One of the biggest, saddest wastes I’ve ever seen in in the realm of personal consumption is the quartz watch. Be honest -- how many non-running quartz watches have you abandoned in the last 20 years or so? Did you keep them? Are they languishing in a dresser drawer with a depleted battery? When you can purchase a reliable, accurate timepiece for $7 including shipping online, why bother with it when the battery runs down? That’s the thinking out there. Just another aspect of our throwaway society.

Whoever came up with the idea of running a weak electrical current through a tiny chip of insanely abundant quartz to measure time was pure genius. That one invention brought the time-honored art of Swiss watch making to its knees. To add a big bucket of hurt to the already dismal watch industry, many people abandoned wrist watches in favor of their cell phones. Why strap something on to your body when you’ve already got something almost cyber-grafted to your person like a cell phone? Admittedly, the two aforementioned factors set the Swiss scrambling to revive their decimated industry. Amazingly, something cheap and whimsical saved the day.

Enter the "Swatch." Clever name ... Swiss + watch = swatch. Mass produced quartz watches in low cost plastic cases was the bane of the Swiss watch business, so what did they do? They hit back with a mass produced quartz watch in a plastic case with one critical twist. They brought in designers to create cases and bands that were bright, colorful, and exclusive. They made series of Swatch watches that became collector items due to design and limited series production. While Casio was punching out great functioning but conservative looking watches, Swatch was adding joie de vivre, thus breathing life into their products. Nowadays Swatch collecting has driven prices of those old plastic watches into the stratosphere.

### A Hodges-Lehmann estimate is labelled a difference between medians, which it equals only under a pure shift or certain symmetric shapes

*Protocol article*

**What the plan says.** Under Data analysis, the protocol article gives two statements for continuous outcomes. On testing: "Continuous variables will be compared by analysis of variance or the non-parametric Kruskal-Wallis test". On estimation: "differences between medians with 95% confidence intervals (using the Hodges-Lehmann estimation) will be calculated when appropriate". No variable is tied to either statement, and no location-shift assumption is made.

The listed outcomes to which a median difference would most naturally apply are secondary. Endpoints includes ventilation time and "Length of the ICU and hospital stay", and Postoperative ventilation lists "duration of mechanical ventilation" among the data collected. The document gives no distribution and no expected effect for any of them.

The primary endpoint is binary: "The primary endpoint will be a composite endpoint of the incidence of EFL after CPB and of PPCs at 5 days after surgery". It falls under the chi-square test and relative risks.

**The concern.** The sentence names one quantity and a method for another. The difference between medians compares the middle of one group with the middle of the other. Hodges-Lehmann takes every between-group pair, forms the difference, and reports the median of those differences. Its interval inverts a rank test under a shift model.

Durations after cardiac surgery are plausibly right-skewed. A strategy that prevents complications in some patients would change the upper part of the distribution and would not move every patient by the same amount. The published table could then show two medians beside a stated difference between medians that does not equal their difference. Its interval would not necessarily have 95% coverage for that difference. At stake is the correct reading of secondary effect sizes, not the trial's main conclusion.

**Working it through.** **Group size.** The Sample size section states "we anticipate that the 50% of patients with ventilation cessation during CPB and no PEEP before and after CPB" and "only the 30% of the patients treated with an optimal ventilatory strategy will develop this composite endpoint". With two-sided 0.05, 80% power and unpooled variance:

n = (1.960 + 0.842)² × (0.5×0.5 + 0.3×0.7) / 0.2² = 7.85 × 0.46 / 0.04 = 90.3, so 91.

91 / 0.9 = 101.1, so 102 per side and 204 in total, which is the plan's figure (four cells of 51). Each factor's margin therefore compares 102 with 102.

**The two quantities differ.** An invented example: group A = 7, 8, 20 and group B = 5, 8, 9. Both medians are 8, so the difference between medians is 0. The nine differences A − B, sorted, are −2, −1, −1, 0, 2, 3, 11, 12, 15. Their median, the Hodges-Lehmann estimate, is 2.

What about the ultra-expensive Swiss watches that are handcrafted? Believe it or not, there has been a resurgence of demand for them precisely because of the exclusivity. Anything that is made well and connotes uncompromising quality is going to be sought after by a certain level of society, and Swiss watches are it.

The one thing that the high-end Swiss watchmakers are still up against is the ubiquitous knock-off. Today there are more fake Rolex watches out there than there are real ones. Some of the fakes last a few months and then they fail or the finish rubs off. Many get delivered that are non-functioning right out of the box.

Then there is the emerging Chinese fake that cannot be told from the real thing. They come with perfect functioning automatic movements that use a weight to keep them automatically wound. The second hand sweeps in a smooth arc just like a real Rolex. There is a holographic label on the watch back, just like the real thing. There is laser engraving on the inside of the crystal’s bezel, just like the real thing. How can you tell if it’s real or not? Some experts can discern a fake even when all of the factors I just mentioned are present, while others need to get out their special tools and remove the back of the watch to check the movement. That’s where you find out what’s really going on, and that brings us full circle.

Removing the back of a watch is not as big a deal as one might think. Most mass manufactured watch backs are pressed in and don’t require a specialized tool for removal. You can pry them off with a jackknife blade. You can replace the battery easily by removing it (don’t use anything metal to remove a battery; it will ruin the quartz movement if you inadvertently short out the battery). Go to the drugstore and get a replacement battery and simply reverse the disassembly process. We can save millions of dollars worth of unused quartz watches just by using a little initiative!

As for avoiding buying a fake high end Swiss watch? It’s best to get yours at an authorized dealer. Also, buying a used high-end watch can be tricky unless you know what to look for. Contrary to what they say about not buying a used Rolex online, it can be done safely, but only if you know how to do it and what to look for, so I don’t recommend it. However, if you must, find a seller with an immaculate rating and at least get a money-back guarantee. And have the seller crack the back and photograph the movement ... and educate yourself. There’s all kinds of good advice out there for the budding watch collector.

Arlo Mudgett’s Morning Almanac has been heard over multiple radio stations in Vermont for nearly 30 years, and can be tuned in at 92.7 WKVT FM Monday through Saturday mornings at 8:35 a.m.